Increased likelihood of selection of decision options whose positive consequences occur at an earlier date in the future, i.e., closer to the immediate present. This effect diminishes as the reward/utility alternatives occur further out in the future.
Source: Behavioral Science Lab, 2017
Time discounting research investigates differences in the relative valuation placed on rewards (usually money or goods) at different points in time by comparing its valuation at an earlier date with one for a later date (Frederick et al., 2002). Evidence shows that present rewards are weighted more heavily than future ones. Once rewards are very distant in time, they cease to be valuable. Delay discounting can be explained by impulsivity and a tendency for immediate gratification (see self-control), and it is particularly evident for addictions such as nicotine (Bickel et al., 1999).
Hyperbolic discounting theory suggests that discounting is not time-consistent; it is neither linear nor occurs at a constant rate. It is usually studied by asking people questions such as “Would you rather receive £100 today or £120 a month from today?” or “Would you rather receive £100 a year from today or £120 a year and one month from today?” Results show that people are happier to wait an extra month for a larger reward when it is in the distant future. In hyperbolic discounting, values placed on rewards decrease very rapidly for small delay periods and then fall more slowly for longer delays (Laibson, 1997). (See also present bias.)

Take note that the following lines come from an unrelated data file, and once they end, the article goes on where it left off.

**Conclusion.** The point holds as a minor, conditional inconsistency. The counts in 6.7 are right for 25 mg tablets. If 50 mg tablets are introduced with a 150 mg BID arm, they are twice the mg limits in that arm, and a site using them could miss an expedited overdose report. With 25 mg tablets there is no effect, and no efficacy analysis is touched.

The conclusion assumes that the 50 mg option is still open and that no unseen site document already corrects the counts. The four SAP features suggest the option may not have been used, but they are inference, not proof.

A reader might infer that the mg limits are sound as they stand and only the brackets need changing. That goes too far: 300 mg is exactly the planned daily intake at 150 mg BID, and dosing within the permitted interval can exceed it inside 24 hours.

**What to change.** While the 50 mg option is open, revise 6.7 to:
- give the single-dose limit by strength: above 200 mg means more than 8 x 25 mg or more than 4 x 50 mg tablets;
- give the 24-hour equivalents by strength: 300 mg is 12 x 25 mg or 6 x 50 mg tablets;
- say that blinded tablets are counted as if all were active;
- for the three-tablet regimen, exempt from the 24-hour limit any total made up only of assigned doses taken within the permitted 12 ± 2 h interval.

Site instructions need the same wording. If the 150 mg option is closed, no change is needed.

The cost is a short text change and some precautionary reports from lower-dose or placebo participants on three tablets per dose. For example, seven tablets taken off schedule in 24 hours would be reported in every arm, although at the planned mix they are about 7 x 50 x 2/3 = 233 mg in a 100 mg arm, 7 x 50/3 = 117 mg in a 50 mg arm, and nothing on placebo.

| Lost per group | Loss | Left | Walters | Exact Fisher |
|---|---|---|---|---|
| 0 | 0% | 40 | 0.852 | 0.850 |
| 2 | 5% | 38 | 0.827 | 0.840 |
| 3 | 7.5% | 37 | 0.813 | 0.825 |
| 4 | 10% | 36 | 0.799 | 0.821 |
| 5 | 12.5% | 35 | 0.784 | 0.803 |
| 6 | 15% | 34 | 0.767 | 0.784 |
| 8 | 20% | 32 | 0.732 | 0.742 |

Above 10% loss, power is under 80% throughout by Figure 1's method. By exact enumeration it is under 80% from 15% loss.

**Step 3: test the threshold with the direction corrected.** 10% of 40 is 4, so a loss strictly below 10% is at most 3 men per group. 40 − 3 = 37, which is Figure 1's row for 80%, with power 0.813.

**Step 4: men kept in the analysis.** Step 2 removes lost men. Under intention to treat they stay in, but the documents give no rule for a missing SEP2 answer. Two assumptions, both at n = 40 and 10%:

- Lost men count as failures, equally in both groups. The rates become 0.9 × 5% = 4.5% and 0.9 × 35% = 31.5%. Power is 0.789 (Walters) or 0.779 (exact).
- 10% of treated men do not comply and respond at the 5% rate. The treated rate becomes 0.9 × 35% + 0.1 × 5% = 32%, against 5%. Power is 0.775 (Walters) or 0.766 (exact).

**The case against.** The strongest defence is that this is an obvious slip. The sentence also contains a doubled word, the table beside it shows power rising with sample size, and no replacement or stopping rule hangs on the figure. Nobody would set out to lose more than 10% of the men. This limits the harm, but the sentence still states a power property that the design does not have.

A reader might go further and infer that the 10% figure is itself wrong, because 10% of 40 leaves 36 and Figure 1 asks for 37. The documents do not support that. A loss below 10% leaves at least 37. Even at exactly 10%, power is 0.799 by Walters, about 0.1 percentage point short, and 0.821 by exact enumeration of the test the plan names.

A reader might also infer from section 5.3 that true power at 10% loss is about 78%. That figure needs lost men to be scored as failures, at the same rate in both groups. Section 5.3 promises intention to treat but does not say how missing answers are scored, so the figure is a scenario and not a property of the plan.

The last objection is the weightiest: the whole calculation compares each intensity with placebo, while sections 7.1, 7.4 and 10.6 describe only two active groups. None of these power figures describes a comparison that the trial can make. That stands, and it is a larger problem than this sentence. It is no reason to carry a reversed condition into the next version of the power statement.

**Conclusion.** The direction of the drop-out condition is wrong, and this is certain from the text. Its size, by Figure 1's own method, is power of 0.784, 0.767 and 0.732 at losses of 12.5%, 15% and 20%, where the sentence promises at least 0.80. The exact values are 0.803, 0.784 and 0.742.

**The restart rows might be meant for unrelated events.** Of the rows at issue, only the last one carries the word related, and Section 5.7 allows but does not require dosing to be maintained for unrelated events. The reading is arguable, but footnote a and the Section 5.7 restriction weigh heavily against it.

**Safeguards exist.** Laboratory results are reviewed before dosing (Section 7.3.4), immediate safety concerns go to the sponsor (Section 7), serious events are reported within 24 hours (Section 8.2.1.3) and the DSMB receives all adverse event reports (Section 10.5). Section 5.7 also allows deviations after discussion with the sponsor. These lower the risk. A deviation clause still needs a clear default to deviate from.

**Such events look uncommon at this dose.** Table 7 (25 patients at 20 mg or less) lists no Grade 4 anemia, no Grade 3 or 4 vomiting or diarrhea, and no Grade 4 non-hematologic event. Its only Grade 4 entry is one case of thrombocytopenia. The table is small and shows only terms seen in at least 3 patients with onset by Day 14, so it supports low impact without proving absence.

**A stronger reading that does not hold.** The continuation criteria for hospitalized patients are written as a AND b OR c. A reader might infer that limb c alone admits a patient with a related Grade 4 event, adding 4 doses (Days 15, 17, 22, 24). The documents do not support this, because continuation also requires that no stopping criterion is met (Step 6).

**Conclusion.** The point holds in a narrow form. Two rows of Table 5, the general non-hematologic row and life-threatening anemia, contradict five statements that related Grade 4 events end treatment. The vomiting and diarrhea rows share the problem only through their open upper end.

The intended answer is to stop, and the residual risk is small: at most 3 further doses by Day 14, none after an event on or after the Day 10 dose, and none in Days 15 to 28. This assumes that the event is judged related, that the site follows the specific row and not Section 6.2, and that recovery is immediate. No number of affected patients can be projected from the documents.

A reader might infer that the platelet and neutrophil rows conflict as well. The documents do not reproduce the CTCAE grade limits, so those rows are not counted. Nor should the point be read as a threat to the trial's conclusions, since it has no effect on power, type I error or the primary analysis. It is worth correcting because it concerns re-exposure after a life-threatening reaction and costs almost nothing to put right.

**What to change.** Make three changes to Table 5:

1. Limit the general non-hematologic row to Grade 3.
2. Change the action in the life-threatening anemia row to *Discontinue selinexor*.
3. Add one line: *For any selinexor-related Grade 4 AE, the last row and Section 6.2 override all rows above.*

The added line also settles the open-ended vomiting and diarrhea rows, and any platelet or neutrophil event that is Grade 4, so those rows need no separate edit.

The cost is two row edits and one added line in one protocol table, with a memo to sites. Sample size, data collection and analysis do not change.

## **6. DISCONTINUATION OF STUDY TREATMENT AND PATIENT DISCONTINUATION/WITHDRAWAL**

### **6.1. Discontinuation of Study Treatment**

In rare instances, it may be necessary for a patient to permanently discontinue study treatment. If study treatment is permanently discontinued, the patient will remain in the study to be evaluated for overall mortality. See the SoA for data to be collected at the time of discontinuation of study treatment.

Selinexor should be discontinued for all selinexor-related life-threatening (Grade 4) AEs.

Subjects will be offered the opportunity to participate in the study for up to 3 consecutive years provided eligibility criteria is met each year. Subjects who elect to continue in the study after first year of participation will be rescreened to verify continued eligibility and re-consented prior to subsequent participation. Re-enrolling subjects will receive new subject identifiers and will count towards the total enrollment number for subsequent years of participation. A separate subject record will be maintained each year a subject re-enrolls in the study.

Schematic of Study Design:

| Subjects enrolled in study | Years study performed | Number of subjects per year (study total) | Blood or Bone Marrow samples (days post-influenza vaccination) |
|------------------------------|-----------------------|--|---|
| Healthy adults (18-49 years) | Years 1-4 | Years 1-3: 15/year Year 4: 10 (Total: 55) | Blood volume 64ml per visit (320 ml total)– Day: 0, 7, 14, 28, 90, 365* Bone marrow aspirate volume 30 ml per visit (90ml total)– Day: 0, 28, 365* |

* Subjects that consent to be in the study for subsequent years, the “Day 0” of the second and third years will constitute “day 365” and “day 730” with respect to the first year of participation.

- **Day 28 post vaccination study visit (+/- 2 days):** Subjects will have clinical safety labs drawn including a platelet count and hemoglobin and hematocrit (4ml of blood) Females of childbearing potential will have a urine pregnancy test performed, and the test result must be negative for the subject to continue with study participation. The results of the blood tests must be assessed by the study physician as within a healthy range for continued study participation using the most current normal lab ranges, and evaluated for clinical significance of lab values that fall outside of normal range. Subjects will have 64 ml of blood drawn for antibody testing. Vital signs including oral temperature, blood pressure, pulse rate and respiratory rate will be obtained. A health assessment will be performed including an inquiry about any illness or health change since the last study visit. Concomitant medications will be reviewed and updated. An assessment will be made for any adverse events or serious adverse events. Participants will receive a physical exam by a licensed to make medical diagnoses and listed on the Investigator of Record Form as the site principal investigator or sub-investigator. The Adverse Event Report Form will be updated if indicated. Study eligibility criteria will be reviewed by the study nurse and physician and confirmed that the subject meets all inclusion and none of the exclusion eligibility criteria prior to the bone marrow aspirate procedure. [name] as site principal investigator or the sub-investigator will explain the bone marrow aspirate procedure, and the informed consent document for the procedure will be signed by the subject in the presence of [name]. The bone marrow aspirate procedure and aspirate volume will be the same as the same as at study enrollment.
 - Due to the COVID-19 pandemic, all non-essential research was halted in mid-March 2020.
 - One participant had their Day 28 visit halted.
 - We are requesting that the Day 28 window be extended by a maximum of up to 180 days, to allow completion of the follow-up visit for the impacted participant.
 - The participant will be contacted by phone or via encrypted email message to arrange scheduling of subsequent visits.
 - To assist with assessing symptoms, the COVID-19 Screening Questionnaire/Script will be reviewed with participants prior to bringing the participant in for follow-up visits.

Research has shown different ways to reduce discounting, such as primed future focus (Sheffer et al., 2016), mental simulation of future experiences (e.g. Stein et al., 2016), and interactions with visual representations of one’s future self (Hershfield et al., 2011).
Source: Behavioral Economics